5 SEO Issues That Might Not be Issues After All
January 3, 2020 | Posted in: Search
Have you received an email from a self-proclaimed marketing expert warning you about serious problems they’ve identified in a recent audit of your SEO strategy? While some of these issues may be worth investigating, more often than not we find that emails like this are nothing more than spammy sales pitches from companies whose reputations are questionable at best.
That said, it’s a good idea to familiarize yourself with some of these supposed issues so that you can make your own judgement when the time comes. Today we’ll consider five SEO issues that may not always be quite what they seem.
Issue 1: Missing h1 Header Tags
This is an issue we see time and time again in unsolicited sales pitches from SEO companies, and it should always be taken with a heavy dose of skepticism. Some automated audit tools will falsely report missing header tags on websites, so take a moment to manually double check them before you start panicking. The good news is, you can easily do this right from your browser.
Start by navigating to any optimized page on your website (product and service pages are a good place to start) and press CTRL + U to view the page’s source code. If you’re on a Mac, you’ll need to press Command + Option + U instead.
Next, press CTRL + F (or Command + F on Mac) to search for specific lines of text in the code. Search for “h1” and press Enter. Chances are, you’ll find that the page does, in fact, have a header tag.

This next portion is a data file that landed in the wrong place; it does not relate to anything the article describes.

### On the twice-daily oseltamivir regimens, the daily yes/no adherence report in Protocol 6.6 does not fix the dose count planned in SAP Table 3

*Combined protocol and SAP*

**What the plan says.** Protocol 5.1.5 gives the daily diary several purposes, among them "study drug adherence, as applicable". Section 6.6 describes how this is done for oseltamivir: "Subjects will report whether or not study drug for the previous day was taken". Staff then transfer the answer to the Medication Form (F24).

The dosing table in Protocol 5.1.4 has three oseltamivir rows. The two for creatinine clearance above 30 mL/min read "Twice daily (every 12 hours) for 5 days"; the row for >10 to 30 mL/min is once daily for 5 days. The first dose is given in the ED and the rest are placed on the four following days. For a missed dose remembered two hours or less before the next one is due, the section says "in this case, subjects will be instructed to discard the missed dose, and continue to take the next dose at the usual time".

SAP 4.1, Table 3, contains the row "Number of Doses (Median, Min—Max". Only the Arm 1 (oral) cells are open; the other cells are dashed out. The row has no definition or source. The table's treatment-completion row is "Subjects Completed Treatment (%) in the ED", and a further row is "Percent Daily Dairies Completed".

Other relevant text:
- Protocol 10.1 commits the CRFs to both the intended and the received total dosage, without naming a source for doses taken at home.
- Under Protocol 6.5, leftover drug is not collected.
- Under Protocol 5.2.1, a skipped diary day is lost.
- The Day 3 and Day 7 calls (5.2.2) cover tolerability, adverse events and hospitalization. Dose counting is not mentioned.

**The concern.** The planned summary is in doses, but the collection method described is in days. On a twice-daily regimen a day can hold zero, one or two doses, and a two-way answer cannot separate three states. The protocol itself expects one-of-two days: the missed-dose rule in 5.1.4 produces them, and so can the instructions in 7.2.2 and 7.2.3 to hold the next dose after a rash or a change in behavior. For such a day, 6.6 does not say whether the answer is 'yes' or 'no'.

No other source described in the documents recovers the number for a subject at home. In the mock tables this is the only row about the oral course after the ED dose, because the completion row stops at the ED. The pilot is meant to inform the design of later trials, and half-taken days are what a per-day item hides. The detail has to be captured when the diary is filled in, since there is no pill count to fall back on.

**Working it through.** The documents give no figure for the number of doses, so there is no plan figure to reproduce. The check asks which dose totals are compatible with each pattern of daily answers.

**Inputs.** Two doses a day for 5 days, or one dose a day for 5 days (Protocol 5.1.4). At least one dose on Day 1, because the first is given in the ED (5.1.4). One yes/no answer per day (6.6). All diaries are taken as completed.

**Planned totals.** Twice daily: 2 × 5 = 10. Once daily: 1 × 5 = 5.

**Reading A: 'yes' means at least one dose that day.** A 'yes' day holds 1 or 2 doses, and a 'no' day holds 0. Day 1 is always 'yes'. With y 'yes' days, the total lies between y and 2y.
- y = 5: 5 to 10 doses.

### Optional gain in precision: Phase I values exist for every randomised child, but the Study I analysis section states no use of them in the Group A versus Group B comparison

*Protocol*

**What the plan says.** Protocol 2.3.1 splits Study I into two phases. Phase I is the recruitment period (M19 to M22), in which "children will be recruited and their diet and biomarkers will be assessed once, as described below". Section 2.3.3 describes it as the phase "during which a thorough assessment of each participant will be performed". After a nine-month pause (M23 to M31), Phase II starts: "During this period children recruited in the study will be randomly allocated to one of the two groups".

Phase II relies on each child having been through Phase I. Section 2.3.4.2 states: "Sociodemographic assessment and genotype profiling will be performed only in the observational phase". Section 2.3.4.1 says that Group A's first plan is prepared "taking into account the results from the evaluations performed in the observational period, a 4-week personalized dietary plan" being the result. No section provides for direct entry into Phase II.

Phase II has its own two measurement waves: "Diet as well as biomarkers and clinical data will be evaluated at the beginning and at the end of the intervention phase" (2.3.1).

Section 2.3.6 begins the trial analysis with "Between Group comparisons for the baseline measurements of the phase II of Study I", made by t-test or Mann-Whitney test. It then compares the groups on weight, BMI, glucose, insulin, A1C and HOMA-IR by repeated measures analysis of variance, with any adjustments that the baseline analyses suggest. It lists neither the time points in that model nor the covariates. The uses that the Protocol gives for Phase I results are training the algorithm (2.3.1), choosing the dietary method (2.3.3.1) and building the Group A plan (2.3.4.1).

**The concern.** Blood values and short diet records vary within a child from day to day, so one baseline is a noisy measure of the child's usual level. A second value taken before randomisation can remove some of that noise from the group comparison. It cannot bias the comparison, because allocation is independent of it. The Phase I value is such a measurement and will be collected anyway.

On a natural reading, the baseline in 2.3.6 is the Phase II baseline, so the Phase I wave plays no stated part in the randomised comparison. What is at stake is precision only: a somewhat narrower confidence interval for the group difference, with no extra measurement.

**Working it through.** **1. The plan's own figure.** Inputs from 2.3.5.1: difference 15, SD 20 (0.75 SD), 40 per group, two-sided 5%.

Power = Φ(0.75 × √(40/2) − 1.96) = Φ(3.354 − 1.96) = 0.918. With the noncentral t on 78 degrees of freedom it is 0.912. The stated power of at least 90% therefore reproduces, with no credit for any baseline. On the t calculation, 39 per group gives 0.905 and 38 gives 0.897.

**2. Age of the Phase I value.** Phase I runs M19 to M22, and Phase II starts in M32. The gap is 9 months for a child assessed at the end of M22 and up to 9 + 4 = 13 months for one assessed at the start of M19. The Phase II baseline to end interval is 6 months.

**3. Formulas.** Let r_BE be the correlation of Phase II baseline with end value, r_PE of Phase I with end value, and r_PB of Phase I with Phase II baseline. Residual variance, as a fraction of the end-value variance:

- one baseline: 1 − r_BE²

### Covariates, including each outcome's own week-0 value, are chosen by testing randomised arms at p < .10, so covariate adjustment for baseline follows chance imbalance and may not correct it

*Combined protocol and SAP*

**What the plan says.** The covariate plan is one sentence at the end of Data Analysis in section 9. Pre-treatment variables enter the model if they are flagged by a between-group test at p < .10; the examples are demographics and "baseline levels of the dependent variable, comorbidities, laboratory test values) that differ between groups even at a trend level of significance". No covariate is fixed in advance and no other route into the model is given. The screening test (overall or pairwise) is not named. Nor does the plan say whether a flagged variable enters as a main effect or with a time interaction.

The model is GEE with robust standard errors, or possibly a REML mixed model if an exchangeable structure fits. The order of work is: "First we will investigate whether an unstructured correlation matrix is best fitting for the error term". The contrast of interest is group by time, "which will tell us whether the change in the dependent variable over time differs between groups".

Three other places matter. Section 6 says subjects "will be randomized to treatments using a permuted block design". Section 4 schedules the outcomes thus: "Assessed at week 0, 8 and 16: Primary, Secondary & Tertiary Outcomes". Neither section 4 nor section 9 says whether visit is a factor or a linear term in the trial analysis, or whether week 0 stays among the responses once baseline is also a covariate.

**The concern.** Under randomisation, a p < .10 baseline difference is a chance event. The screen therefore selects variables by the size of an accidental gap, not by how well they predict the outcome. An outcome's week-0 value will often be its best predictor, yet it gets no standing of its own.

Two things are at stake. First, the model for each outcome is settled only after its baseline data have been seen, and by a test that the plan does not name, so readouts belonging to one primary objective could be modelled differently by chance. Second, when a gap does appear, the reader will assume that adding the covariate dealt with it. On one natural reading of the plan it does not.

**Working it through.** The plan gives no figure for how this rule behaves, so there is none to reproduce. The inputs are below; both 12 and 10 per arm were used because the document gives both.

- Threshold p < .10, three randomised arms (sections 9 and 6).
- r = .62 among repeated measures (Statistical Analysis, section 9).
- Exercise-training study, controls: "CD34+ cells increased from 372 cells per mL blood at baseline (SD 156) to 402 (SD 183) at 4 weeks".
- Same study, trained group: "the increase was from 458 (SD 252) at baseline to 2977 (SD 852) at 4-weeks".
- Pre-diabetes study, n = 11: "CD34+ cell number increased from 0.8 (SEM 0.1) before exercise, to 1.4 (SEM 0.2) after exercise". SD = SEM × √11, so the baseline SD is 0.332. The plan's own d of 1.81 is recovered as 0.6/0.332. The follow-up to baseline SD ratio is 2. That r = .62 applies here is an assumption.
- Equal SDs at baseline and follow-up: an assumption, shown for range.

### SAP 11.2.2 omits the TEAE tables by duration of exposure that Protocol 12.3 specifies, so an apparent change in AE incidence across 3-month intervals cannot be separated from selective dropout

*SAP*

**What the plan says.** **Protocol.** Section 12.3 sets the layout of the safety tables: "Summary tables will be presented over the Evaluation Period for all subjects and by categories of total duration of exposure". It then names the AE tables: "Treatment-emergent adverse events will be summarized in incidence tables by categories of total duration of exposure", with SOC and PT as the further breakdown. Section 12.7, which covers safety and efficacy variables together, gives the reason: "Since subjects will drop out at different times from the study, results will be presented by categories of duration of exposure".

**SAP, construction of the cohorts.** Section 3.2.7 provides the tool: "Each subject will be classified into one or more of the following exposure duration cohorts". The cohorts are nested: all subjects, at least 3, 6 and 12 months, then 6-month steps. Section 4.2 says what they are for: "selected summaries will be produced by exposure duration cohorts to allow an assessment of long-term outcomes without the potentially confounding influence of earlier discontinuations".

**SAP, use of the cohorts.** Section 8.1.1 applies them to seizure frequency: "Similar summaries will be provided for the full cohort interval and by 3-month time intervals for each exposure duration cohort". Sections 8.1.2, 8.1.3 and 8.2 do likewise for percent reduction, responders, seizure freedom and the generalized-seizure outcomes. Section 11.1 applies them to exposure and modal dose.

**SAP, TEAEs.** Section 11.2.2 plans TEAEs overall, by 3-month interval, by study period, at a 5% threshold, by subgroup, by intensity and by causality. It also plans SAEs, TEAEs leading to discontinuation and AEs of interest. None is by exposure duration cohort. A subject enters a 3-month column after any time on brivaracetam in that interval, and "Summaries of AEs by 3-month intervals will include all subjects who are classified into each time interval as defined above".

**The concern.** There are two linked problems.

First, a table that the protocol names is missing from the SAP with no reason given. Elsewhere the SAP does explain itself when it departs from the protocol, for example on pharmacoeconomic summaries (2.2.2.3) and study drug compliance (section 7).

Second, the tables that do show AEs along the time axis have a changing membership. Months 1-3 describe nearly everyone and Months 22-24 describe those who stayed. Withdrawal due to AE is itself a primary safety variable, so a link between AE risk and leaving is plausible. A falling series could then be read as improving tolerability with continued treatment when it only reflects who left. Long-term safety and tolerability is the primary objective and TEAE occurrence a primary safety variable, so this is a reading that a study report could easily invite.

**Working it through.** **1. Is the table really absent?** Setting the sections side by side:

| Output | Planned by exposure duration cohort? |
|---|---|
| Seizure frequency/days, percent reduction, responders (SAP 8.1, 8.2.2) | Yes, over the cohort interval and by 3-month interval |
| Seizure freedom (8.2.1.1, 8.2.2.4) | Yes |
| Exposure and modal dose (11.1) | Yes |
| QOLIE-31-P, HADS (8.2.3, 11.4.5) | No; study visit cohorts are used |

Search engines use header tags to determine what the content of a webpage is about, but it’s also worth noting that header tags are not strictly necessary on every page of a website. Some developers may choose to exclude them on pages that aren’t leveraged for SEO purposes, such as “Contact” or “Financing” pages. Google’s own Webmaster Trends Analyst John Mueller had this to say about the relative importance of h1 header tags in a recent interview:
“Some SEO tools flag this as an issue and say like, ‘Oh you don’t have any h1 tag or you have two h1 tags.’ From our point of view that’s not a critical issue … Your site is going to rank perfectly fine with no h1 tags or with five h1 tags.”
Issue 2: Long Meta Descriptions
Meta descriptions are the little snippets of text you see below each link in a search engine results page. These descriptions are designed to give users a quick preview of what they can expect to find on the page should they decide to click through. Although some SEO analysts will argue that the optimal length for meta descriptions is around 160 characters, our own independent research has shown that companies targeting many different services and locations can benefit from having meta descriptions that are somewhat longer than this recommendation.
Regardless of your opinion on how long meta descriptions should be, it’s safe to say that they have virtually no value in terms of ranking. Google announced that they would no longer use meta keywords or descriptions as ranking factors way back in 2009, in response to concerns that they could easily be manipulated to unfairly game search results.
Issue 3: Long Title Tags
On a similar note, some companies may cite long title tags on pages as SEO issues as well. It’s true that Google truncates title tags after around 50-60 characters on their search engine results page, but this doesn’t mean that title tags longer than this limit are bad for SEO. Even if Google only displays a limited amount of characters to users, their bots will still crawl the entire title tag.